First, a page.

Issues associated with removing a shareholder who is also a director and employee of the Company
There are various reasons why a company would want to remove a shareholder. It could be that the shareholder is considering other investments or perhaps need their money for personal reasons. It could also be due to the death of a shareholder or in some instances, a dispute between the company and the shareholder.
When these issues typically arrive at Taylor Walton, nine times out of ten, it is because the majority shareholder or shareholders have an issue with a shareholder who is also a director and employee of the company. They come in to discuss the employment aspects but then, of course, we also have to talk about the shareholder aspects.
Having a shareholders agreement in place already, pre-emptively resolves a number of problems you will otherwise encounter if you do not have one.
There are a number of key factors to take into consideration and this summary discusses the key issues and three main areas of law which are employment law, litigation and corporate law (The Company’s Act).
Typical reasons why you would want to remove a shareholder from the business
The company would consider a dismissal where an employee who has committed an act of misconduct, or perhaps after being supported for a period of time still shows incapacity, poor performance or a lack of skills.
Relationship breakdown is considered one of the more problematic areas because in this situation, both the individual and business no longer wish to be connected and wish to go their separate ways.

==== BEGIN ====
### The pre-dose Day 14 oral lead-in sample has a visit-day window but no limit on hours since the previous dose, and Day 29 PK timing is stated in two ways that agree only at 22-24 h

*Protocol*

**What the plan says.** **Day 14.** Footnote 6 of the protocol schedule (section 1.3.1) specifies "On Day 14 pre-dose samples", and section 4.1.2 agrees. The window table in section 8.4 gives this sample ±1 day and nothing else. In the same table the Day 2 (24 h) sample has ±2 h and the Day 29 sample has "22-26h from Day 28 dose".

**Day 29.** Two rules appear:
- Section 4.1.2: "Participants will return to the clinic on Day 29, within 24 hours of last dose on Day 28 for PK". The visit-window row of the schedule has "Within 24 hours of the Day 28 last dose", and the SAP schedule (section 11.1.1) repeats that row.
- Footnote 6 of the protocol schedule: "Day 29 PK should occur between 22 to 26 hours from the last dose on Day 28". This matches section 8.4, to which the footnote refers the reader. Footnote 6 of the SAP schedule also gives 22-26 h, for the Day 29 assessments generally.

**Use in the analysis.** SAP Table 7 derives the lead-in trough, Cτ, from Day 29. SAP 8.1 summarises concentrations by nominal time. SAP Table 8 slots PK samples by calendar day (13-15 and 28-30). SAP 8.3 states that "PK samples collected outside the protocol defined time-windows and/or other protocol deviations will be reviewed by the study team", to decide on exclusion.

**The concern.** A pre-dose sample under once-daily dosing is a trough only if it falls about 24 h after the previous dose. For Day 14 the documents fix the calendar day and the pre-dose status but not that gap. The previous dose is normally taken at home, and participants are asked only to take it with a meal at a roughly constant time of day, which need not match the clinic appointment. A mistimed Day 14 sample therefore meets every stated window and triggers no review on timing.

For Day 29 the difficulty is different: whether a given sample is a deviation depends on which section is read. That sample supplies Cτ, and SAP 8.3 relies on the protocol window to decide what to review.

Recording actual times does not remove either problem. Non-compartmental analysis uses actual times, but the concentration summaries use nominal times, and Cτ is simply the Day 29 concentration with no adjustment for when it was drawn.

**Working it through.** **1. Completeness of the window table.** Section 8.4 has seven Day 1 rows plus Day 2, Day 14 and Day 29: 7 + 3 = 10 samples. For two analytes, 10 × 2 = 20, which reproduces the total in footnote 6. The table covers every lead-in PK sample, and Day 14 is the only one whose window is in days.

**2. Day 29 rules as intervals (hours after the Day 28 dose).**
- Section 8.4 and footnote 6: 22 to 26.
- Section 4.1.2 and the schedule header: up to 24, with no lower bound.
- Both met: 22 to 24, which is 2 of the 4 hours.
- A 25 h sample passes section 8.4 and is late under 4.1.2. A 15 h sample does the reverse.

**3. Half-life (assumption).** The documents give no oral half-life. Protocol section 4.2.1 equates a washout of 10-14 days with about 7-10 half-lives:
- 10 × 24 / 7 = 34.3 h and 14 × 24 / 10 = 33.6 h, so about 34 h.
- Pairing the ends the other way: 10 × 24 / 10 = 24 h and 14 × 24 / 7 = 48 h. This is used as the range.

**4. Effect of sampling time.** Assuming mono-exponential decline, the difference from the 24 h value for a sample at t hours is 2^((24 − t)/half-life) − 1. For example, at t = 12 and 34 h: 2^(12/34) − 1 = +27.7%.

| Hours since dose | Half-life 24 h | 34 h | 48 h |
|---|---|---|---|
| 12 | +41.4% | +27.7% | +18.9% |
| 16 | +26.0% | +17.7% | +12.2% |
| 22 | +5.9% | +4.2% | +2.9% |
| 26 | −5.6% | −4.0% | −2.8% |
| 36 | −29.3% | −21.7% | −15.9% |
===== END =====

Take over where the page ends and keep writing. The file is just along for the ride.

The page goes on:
All of these situations can be very difficult from an employment law perspective, however even where there is a fair reason to dismiss that person as an employee we have to consider their rights as a shareholder when negotiating their removal from the Company.
Issues and litigation risks
There are two main areas of concern, firstly a claim for unfair prejudice under the Companies Act and secondly, claims under the Employment Legislation.
A shareholder may petition the Court for relief where the affairs of the Company are being conducted in a manner that is unfairly prejudicial to the shareholders’ interests. A shareholder would claim that the removal as a director and loss of employment is prejudicial to their shareholders interest. Accordingly, it is necessary to deal with the shareholders shareholding in the company as part of a strategy to remove the shareholder as a director and employee of the Company.
In addition, there is a significant difference in approach where a proposed dismissal is fair for the purposes of Employment Legislation compared to a proposed potential unfair dismissal e.g. relationship breakdown.
We recently dealt with a situation where an employee/shareholder was dismissed for gross misconduct, the Company had a well drafted shareholders agreement which clearly stated that in the event that the employee was dismissed for gross misconduct, their shares would be returned to the other shareholders, or bought by the company for £1. This was a straightforward case.